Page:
George Taylor shares food production expertise in Cuba
Last updated: 9.33am, Monday 27th January 2014
Here at Mackie's Crisps, we take great pride in our expertise in potato growing. And just a couple of weeks ago, our Managing Director, George Taylor, was in Cuba sharing his knowledge on the subject.
George, who was recently invited to join the Board of Havana Energy Ltd., conducted a presentation at the UKTI Cuba-Great Britain Business Forum in Havana.
Havana Energy owns 49% of the Joint Venture BioPower. George joined the Board of HE primarily due to his expertise in every aspect of the food supply chain from primary production, storage, transportation, packing, sales and marketing through to delivery of value added food products which are sold both in the UK and Overseas.
George presented his plans to develop and fully fund a food packing facility for the grading, packing and further processing of various crops that will be grown on a new sustainable model farm that will be developed by regenerating fallow land and land that has been cleared of the ingressive weed Marabu. He explained that in conjunction with the Ministry of Agriculture he will agree the priority crops to be grown and apply their collective knowledge and skills to increase yields and quality through improved technology and innovation. The initial priority will be to develop a complete potato supply chain from seed through to further processing - similar to our operation here. This proposal will include the reintroduction of High Grade Scottish Seed potatoes to the island which will be grown initially on approximately 100 ha of land. The harvested crop will be transported to the Mariel development where it will be stored, graded, washed and further processed.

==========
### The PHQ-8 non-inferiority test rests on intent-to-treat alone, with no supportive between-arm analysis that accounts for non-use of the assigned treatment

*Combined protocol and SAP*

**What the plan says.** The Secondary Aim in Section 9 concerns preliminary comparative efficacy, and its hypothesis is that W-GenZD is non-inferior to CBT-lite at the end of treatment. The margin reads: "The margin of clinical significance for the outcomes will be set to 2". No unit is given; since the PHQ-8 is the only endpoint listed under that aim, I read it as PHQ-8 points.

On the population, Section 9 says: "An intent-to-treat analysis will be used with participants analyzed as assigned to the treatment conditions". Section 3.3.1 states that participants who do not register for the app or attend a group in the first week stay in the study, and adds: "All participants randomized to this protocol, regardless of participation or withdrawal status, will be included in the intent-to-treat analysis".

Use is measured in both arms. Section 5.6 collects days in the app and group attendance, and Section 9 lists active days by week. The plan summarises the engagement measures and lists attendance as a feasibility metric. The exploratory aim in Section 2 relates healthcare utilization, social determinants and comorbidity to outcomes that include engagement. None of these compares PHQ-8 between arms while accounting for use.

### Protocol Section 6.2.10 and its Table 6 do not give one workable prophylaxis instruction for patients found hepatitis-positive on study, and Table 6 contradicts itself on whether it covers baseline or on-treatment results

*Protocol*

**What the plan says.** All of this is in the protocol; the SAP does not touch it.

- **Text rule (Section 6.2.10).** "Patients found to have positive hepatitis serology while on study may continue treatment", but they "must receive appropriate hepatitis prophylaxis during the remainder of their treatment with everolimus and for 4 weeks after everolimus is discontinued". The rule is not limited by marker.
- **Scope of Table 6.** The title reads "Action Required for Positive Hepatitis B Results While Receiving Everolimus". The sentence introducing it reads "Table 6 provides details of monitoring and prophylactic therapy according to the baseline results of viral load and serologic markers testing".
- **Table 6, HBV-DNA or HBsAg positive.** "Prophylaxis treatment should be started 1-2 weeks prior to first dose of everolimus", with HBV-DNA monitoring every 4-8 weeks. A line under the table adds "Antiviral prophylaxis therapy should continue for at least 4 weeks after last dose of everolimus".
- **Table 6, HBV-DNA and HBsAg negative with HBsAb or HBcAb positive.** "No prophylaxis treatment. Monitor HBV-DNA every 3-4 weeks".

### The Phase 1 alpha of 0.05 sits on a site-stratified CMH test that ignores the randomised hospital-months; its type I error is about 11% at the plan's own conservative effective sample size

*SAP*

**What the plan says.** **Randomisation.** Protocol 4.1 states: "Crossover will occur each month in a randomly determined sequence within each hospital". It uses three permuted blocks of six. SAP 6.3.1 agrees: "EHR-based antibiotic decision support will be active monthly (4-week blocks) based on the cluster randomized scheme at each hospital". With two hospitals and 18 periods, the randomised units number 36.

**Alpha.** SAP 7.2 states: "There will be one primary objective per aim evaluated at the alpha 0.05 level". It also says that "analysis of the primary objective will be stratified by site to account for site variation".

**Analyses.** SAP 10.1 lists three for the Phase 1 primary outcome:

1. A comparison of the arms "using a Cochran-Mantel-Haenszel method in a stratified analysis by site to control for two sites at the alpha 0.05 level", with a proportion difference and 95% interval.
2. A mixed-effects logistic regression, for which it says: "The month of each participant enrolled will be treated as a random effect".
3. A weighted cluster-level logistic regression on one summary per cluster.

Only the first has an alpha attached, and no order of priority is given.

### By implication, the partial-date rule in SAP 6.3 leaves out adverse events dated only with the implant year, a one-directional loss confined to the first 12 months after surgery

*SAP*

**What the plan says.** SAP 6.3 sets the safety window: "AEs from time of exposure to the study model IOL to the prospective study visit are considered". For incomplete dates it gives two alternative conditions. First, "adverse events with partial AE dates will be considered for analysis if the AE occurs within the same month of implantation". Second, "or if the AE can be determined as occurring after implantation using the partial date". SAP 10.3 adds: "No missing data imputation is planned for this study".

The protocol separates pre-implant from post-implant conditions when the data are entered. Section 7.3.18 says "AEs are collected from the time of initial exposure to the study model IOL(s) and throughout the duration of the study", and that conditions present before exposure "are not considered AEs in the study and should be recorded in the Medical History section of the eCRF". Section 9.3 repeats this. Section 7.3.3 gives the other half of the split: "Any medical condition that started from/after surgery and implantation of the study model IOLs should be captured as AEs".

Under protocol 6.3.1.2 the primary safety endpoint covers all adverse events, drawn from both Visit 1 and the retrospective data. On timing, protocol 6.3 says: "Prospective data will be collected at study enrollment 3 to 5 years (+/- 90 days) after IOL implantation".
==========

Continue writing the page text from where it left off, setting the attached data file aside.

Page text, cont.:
The objective is to deliver a sustainable model farm that benefits the local and National Cuban economy and demonstrates due care for the environment. From the Mariel development we will initially process fresh potatoes for the local market and we will ensure greater year round product availability by using temperature controlled storage techniques.
Cuba has an abundance of good fertile soils and an excellent underground water supply. Much of this land is currently out of production due to lack of capital in the country. Cuba currently imports 60% of all its food requirements.